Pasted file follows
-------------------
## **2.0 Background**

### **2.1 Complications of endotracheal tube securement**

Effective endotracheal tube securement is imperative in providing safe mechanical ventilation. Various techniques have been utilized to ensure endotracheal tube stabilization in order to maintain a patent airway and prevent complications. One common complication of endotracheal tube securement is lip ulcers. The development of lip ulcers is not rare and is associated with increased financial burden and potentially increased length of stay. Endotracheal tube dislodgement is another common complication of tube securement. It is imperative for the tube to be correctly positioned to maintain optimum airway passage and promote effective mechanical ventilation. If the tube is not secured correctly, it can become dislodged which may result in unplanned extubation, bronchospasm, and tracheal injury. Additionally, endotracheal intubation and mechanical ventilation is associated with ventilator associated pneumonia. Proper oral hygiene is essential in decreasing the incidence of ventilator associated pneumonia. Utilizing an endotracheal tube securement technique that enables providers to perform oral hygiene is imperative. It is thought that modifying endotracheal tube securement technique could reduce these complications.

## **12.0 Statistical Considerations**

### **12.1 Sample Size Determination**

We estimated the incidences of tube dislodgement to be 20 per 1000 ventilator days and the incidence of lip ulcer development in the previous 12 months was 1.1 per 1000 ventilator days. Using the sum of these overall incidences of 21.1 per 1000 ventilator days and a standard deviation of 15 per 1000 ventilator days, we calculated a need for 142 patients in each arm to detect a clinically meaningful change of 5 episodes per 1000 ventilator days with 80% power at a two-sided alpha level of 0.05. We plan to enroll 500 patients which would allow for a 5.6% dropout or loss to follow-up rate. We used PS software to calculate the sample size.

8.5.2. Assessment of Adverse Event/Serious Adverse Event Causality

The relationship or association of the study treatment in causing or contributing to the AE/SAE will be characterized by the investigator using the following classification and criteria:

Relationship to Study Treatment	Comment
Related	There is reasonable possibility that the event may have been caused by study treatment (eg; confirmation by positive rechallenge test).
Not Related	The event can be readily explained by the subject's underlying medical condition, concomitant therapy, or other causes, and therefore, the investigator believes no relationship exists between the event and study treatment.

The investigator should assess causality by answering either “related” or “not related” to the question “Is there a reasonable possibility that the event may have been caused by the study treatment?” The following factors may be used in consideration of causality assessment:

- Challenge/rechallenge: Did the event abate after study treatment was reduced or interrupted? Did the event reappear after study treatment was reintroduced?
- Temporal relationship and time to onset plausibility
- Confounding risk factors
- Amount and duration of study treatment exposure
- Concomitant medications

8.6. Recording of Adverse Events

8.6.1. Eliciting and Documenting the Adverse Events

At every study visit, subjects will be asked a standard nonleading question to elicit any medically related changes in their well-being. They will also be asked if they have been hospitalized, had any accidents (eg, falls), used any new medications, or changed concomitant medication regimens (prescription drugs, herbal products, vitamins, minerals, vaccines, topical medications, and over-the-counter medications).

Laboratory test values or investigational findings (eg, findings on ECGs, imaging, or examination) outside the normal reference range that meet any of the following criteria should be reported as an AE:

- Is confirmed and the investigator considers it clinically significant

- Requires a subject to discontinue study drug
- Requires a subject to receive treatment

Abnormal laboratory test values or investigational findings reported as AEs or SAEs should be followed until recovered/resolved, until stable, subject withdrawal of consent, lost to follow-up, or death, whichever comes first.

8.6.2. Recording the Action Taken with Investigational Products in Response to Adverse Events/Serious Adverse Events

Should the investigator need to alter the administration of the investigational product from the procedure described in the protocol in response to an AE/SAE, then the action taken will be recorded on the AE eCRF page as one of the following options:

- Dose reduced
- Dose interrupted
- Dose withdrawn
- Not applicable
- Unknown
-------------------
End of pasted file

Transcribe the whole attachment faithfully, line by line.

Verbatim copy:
## **2.0 Background**

### **2.1 Complications of endotracheal tube securement**

Effective endotracheal tube securement is imperative in providing safe mechanical ventilation. Various techniques have been utilized to ensure endotracheal tube stabilization in order to maintain a patent airway and prevent complications. One common complication of endotracheal tube securement is lip ulcers. The development of lip ulcers is not rare and is associated with increased financial burden and potentially increased length of stay. Endotracheal tube dislodgement is another common complication of tube securement. It is imperative for the tube to be correctly positioned to maintain optimum airway passage and promote effective mechanical ventilation. If the tube is not secured correctly, it can become dislodged which may result in unplanned extubation, bronchospasm, and tracheal injury. Additionally, endotracheal intubation and mechanical ventilation is associated with ventilator associated pneumonia. Proper oral hygiene is essential in decreasing the incidence of ventilator associated pneumonia. Utilizing an endotracheal tube securement technique that enables providers to perform oral hygiene is imperative. It is thought that modifying endotracheal tube securement technique could reduce these complications.

## **12.0 Statistical Considerations**

### **12.1 Sample Size Determination**

We estimated the incidences of tube dislodgement to be 20 per 1000 ventilator days and the incidence of lip ulcer development in the previous 12 months was 1.1 per 1000 ventilator days. Using the sum of these overall incidences of 21.1 per 1000 ventilator days and a standard deviation of 15 per 1000 ventilator days, we calculated a need for 142 patients in each arm to detect a clinically meaningful change of 5 episodes per 1000 ventilator days with 80% power at a two-sided alpha level of 0.05. We plan to enroll 500 patients which would allow for a 5.6% dropout or loss to follow-up rate. We used PS software to calculate the sample size.

8.5.2. Assessment of Adverse Event/Serious Adverse Event Causality

The relationship or association of the study treatment in causing or contributing to the AE/SAE will be characterized by the investigator using the following classification and criteria:

Relationship to Study Treatment	Comment
Related	There is reasonable possibility that the event may have been caused by study treatment (eg; confirmation by positive rechallenge test).
Not Related	The event can be readily explained by the subject's underlying medical condition, concomitant therapy, or other causes, and therefore, the investigator believes no relationship exists between the event and study treatment.

The investigator should assess causality by answering either “related” or “not related” to the question “Is there a reasonable possibility that the event may have been caused by the study treatment?” The following factors may be used in consideration of causality assessment:

- Challenge/rechallenge: Did the event abate after study treatment was reduced or interrupted? Did the event reappear after study treatment was reintroduced?
- Temporal relationship and time to onset plausibility
- Confounding risk factors
- Amount and duration of study treatment exposure
- Concomitant medications

8.6. Recording of Adverse Events

8.6.1. Eliciting and Documenting the Adverse Events

At every study visit, subjects will be asked a standard nonleading question to elicit any medically related changes in their well-being. They will also be asked if they have been hospitalized, had any accidents (eg, falls), used any new medications, or changed concomitant medication regimens (prescription drugs, herbal products, vitamins, minerals, vaccines, topical medications, and over-the-counter medications).

Laboratory test values or investigational findings (eg, findings on ECGs, imaging, or examination) outside the normal reference range that meet any of the following criteria should be reported as an AE:

- Is confirmed and the investigator considers it clinically significant

- Requires a subject to discontinue study drug
- Requires a subject to receive treatment

Abnormal laboratory test values or investigational findings reported as AEs or SAEs should be followed until recovered/resolved, until stable, subject withdrawal of consent, lost to follow-up, or death, whichever comes first.

8.6.2. Recording the Action Taken with Investigational Products in Response to Adverse Events/Serious Adverse Events

Should the investigator need to alter the administration of the investigational product from the procedure described in the protocol in response to an AE/SAE, then the action taken will be recorded on the AE eCRF page as one of the following options:

- Dose reduced
- Dose interrupted
- Dose withdrawn
- Not applicable
- Unknown